Ready to Run
I sip my hot cocoa, not the powdered kind that comes out of a packet, but the shaved-chocolate kind made from scratch. Mrs. Meriwether places a plate of steaming croissants in the middle of my dining room table. They smell like warm butter.
Jaxon grins, poised to take a bite of French toast. "You've got that morning punk-rock thing going on again."
I touch my hair and discover that I do in fact have a cowlick. I smile. "At least I don't have toothpaste on my face."
Jaxon makes no attempt to check if I'm right; he just chews away.
"Sam and Jax—Monday-morning match: round one," my dad says, pouring a second cup of coffee into his #1 DAD mug and looking at Mrs. Meriwether. "I think there's a frightening possibility that our children take after us, Mae. Neighbors, best friends, surly dispositions."
Mrs. Meriwether pats the corners of her mouth with a white cloth napkin. "The way I remember it, I was mostly an angel. It was your mother who had to threaten you with weeding the garden for a month just to keep your slingshot on your lap and off her table," she says.
My dad smiles at her, and I stop chewing. His time in a coma felt like an endless walk down a dark tunnel. I'm sure I'll eventually get used to him just sitting here drinking coffee and smiling. But for these past six months, every minute I've spent with him still feels like borrowed time.
My dad's eyes twinkle with mischief. "Now, we all know it was your slingshot. You're too young for your memory to be slipping. Maybe you should do more crossword puzzles."
Mrs. Meriwether raises her eyebrows. "Be very careful, Charlie, or I'll tell them about the time you tried to prank Ms. Walters. Emphasis on the word tried." She looks at me and Jaxon. "I believe you know her as Mrs. Hoxley."
"Wait, you pranked my homeroom teacher?" I ask. No wonder she's always eyeing me like I'm about to do something wrong.
My dad shakes his head. He's got that dignified and refined thing about him—gray at his temples, big brown eyes, confident. When he wants to, he can shut the world out behind his stoicism and clean button-downs. But right now he's bright and alive, enjoying himself.
"I definitely want to hear this story," Jaxon says.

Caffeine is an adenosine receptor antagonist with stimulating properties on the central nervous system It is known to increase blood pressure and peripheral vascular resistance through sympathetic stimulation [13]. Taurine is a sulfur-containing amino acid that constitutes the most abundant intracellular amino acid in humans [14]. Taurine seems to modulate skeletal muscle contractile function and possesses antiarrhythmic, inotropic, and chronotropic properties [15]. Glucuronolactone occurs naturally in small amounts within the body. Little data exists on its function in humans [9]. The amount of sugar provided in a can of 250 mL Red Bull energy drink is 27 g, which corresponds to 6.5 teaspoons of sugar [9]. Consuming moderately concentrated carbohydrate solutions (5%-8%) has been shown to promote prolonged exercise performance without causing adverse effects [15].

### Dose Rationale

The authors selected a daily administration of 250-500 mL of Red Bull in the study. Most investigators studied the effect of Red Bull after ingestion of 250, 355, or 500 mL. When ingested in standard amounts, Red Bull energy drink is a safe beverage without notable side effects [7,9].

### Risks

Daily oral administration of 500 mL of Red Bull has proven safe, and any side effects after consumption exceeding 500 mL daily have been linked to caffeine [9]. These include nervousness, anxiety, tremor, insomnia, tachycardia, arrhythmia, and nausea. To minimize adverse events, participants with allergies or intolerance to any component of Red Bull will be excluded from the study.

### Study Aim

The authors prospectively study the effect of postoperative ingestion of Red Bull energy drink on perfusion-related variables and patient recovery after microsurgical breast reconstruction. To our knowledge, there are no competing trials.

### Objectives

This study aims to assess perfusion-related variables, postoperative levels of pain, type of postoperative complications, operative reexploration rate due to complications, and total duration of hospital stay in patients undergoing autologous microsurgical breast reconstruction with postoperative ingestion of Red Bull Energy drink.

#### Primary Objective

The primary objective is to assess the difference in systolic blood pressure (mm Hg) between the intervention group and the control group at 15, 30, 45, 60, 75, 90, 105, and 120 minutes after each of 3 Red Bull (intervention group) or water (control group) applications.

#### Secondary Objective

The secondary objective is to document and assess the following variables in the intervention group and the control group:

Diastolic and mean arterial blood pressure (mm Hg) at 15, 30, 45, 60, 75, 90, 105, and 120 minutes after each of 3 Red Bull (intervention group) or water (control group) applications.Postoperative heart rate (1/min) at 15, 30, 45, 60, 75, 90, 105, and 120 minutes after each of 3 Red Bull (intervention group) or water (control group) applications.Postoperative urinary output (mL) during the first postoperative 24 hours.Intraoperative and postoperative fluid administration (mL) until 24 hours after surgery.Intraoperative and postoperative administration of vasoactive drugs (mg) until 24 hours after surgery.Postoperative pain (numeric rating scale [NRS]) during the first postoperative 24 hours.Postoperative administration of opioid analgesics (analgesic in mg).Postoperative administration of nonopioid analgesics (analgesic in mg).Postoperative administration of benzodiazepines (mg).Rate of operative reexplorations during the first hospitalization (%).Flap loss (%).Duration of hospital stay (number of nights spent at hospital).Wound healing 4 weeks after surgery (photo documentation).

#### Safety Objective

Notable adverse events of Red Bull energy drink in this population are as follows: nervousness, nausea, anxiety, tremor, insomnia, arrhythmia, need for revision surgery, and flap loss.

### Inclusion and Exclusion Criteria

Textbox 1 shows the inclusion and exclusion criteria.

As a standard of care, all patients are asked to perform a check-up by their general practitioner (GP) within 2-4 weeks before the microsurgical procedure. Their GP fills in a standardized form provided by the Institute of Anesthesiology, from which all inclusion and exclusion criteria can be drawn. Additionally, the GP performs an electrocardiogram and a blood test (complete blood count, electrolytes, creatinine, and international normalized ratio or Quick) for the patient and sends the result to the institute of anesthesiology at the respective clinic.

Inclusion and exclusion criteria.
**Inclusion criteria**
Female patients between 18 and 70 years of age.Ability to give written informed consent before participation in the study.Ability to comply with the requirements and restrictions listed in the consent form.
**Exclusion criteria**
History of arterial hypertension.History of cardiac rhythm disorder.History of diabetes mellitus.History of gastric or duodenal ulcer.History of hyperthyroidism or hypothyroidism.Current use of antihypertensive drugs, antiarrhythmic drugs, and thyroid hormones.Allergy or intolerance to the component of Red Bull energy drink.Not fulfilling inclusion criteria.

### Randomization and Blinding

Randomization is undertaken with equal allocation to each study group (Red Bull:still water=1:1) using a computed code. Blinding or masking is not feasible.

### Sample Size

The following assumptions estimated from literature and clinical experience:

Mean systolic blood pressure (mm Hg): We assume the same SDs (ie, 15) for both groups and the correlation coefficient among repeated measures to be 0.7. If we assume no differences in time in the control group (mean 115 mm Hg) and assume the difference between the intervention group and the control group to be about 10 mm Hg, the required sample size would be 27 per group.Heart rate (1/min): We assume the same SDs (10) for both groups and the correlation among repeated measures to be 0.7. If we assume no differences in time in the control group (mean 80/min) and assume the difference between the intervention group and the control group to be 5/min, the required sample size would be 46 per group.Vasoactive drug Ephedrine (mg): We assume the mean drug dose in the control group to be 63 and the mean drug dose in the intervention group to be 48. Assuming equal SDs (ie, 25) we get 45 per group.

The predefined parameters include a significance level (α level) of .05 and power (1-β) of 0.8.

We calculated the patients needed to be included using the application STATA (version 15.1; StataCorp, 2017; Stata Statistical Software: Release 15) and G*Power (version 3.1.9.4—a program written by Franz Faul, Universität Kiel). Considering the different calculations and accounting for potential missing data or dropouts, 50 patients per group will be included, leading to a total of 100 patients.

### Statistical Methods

My dad checks his watch. "Don't you two need to get ready for school?"
"That bad, huh?" I say, and pick up a forkful of blueberries and whipped cream.
"Why are you wearing boys' clothes?" asks a little girl's voice just behind me. My fork drops with a clang, and a blueberry goes flying, hitting Jaxon smack in the face. I whip around in my chair.
A girl about ten years old stands a couple of feet away from me in an old-fashioned pink dress. Her brown hair is braided and tied with ribbons. She giggles, scrunching her dark eyes and small nose together as the blueberry sticks to Jaxon's cheek. No one else is laughing but her.
Jaxon wipes his face and stares at me without looking in the girl's direction. My skin goes cold. He doesn't see her. I shut my eyes for a long second and take a breath, turning back to the table and away from the girl.
Jaxon, Mrs. Meriwether, and my dad all watch me with matching worried expressions.
"Is everything okay?" Mrs. Meriwether asks.
My hands shake, and I put them under the table. "Um, yeah."
"Are you sure, Sam? You look spooked," my dad says, all his good humor replaced with concern.
I glance behind me; the girl's gone. My shoulders drop an inch. "I thought I heard something."
My dad frowns. "What?" We've only talked once about what happened while he was in a coma. And I only told him selective pieces. How Vivian sold our New York City apartment and lied about his medical bills. How when I found out she was lying, she threatened my friends to manipulate me. How when she realized I wouldn't do what she wanted, she tried to kill us with spells. And how those spells backfired on her. Mostly, he just listened with his eyebrows pushed forcefully together. When I finished, he had tears in his eyes. He
told me to get some sleep, and he kissed me on the forehead. He doesn't know how many people she killed. And I left out all the magical elements I could. Every time I said "spell," he flinched like someone had burned him. There was so much guilt on his face that I hated telling him even the pared-down version. He hasn't brought it up since. And I'm grateful, because I can't stand being reminded that I lied to him. That was the first time I ever did.
"Just a noise," I say, and look down at my plate. A second lie.
"A ghost noise or a people noise?" Mrs. Meriwether asks.